Were you aware that massage, stretching, and gentle exercise could solve most, if not all, of your back pain? This is the underlying principle behind a treatment pioneered by Dr Stanley Lief in the 1930s. Neuromuscular therapist training will teach you how to treat many muscle and joint problems just by using your hands and fingers. Doubtful? Read on.
What neuromuscular therapist schools will teach you
Muscles that spasm usually suffer from ischemic muscle tissue. In other words, there is insufficient blood flow, and thus, insufficient oxygen. This, in turn, produces an over abundance of lactic acid which results in pain. By administering pressure to key parts of the muscle tissue, you can unblock blood vessels, relax the muscles and encourage greater blood circulation. This deep massage therapy, coupled with stretching, can help alleviate or eradicate the soreness and pain in the area. It’s a non-invasive procedure that is quickly winning converts. Once you have your neuromuscular therapist diploma, you too can start spreading the good word. Opportunities are waiting.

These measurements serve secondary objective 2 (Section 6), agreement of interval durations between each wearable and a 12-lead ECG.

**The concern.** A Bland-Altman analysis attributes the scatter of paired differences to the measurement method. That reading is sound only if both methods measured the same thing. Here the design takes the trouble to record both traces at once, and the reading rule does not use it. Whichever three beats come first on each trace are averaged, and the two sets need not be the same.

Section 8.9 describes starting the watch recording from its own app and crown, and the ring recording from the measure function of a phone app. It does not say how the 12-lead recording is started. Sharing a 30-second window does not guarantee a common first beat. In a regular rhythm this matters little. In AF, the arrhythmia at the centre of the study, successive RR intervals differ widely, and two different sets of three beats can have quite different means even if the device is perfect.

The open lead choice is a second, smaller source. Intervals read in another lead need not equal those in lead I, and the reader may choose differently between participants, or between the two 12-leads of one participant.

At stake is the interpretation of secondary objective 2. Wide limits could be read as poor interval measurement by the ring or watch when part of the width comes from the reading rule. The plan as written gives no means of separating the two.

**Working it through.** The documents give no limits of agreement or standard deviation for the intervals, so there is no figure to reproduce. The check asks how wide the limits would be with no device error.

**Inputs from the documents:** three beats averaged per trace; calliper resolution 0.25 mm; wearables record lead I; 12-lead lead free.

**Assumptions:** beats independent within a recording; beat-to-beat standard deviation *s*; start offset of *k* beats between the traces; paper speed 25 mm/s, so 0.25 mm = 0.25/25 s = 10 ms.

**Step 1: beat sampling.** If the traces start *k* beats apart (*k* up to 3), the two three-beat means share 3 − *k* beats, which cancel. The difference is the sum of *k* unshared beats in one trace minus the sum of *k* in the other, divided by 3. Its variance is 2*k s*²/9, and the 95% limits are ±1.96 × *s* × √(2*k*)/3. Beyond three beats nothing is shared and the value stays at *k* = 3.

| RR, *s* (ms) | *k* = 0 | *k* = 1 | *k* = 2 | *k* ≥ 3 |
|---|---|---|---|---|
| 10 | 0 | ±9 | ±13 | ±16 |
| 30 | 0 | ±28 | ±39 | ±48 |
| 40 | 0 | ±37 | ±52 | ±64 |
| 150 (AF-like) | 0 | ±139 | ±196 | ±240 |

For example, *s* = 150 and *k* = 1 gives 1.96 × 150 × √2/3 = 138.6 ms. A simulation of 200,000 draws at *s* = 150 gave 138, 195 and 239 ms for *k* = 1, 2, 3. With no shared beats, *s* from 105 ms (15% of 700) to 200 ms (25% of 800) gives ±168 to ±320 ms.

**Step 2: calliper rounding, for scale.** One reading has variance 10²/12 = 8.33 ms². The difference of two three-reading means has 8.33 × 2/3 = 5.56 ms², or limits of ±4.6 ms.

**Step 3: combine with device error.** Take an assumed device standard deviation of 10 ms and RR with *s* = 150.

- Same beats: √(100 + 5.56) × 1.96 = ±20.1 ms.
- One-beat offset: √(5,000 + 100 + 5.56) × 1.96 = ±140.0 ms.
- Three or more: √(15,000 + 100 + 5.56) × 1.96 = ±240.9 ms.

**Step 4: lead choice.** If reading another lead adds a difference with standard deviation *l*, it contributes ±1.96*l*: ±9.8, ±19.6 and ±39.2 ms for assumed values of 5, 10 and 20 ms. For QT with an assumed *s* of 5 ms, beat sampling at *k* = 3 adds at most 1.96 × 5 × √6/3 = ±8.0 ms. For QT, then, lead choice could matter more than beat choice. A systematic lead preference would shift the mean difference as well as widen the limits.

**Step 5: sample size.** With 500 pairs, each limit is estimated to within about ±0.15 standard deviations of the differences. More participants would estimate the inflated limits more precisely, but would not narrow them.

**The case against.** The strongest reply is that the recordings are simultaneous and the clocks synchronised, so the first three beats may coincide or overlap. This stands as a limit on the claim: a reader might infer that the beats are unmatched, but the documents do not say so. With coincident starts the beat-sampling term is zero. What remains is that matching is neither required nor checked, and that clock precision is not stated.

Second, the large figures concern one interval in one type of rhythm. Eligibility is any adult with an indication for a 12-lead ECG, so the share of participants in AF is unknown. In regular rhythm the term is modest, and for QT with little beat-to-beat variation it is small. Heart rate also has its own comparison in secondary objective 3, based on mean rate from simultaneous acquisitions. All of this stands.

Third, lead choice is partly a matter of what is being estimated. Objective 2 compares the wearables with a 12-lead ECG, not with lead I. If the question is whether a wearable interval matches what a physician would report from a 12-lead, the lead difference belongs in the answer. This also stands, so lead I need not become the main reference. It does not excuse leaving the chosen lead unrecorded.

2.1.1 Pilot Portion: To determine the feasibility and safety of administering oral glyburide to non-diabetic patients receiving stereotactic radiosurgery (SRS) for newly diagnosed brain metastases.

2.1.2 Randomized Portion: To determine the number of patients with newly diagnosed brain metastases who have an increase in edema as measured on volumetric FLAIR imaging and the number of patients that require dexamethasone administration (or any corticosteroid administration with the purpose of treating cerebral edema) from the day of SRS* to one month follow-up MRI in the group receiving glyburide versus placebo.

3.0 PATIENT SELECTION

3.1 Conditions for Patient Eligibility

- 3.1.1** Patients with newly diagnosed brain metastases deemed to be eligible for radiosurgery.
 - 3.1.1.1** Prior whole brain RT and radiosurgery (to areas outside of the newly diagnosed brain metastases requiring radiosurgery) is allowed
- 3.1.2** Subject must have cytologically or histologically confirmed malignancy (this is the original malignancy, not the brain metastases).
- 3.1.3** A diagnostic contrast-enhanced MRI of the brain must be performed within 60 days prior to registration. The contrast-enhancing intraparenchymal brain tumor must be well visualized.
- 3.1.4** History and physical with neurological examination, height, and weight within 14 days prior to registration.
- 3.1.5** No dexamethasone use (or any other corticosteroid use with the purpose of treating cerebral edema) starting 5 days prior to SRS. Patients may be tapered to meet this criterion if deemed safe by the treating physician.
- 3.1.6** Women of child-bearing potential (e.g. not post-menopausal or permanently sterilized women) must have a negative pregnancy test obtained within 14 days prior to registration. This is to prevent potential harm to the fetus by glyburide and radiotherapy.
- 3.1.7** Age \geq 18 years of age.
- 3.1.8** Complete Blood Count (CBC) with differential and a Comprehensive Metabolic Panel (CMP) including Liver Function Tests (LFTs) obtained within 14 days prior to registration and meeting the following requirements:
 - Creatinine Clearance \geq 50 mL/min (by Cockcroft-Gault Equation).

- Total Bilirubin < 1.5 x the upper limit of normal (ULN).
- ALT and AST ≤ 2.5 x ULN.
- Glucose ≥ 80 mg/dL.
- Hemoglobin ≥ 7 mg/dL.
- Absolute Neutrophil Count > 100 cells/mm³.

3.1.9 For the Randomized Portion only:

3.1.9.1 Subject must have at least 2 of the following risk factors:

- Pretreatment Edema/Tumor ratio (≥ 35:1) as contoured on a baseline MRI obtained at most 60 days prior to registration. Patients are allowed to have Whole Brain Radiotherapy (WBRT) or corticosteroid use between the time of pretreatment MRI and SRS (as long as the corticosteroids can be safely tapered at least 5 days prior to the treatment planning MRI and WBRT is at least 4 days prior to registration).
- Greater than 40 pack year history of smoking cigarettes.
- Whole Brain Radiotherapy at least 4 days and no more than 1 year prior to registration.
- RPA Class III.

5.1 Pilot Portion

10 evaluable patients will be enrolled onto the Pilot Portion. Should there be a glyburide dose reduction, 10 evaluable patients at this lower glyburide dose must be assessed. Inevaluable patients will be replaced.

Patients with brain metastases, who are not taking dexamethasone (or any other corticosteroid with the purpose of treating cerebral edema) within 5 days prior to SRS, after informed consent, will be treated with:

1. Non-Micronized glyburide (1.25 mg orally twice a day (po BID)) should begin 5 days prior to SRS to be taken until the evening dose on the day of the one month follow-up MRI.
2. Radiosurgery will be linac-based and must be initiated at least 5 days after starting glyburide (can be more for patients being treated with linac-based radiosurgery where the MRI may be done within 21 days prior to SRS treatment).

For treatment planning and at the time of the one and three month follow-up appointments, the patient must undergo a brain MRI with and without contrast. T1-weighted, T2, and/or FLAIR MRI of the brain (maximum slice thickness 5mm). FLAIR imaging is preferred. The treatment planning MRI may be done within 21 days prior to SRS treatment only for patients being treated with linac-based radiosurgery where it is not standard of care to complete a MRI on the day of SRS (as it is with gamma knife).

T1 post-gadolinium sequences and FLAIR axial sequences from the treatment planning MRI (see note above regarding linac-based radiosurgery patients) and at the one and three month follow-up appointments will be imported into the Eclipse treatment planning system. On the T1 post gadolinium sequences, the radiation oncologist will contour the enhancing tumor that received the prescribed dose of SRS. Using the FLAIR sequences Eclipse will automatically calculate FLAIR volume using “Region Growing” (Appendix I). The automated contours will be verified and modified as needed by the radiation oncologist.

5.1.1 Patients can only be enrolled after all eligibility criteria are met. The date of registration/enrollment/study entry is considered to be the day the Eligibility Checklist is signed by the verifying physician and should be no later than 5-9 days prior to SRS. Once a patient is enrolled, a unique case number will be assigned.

It’s more than just a massage
Neuromuscular therapy is more than just a massage, though many confuse the two. As a neuromuscular therapist, you will focus not only on deep tissue massaging, but you will also instruct your patients on supplemental exercises and stretches that will help prevent the onset of more pain in the future. Like most holistic remedies, the focus is both on treatment and prevention.
Neuromuscular therapy is not a quick fix by any means. If you’re serious about this profession, you’ll need to develop patience and understanding. Many of your clients will form relationships with you over a period of several months or years. You’re more than just a masseuse. You’re a therapist and counselor as well.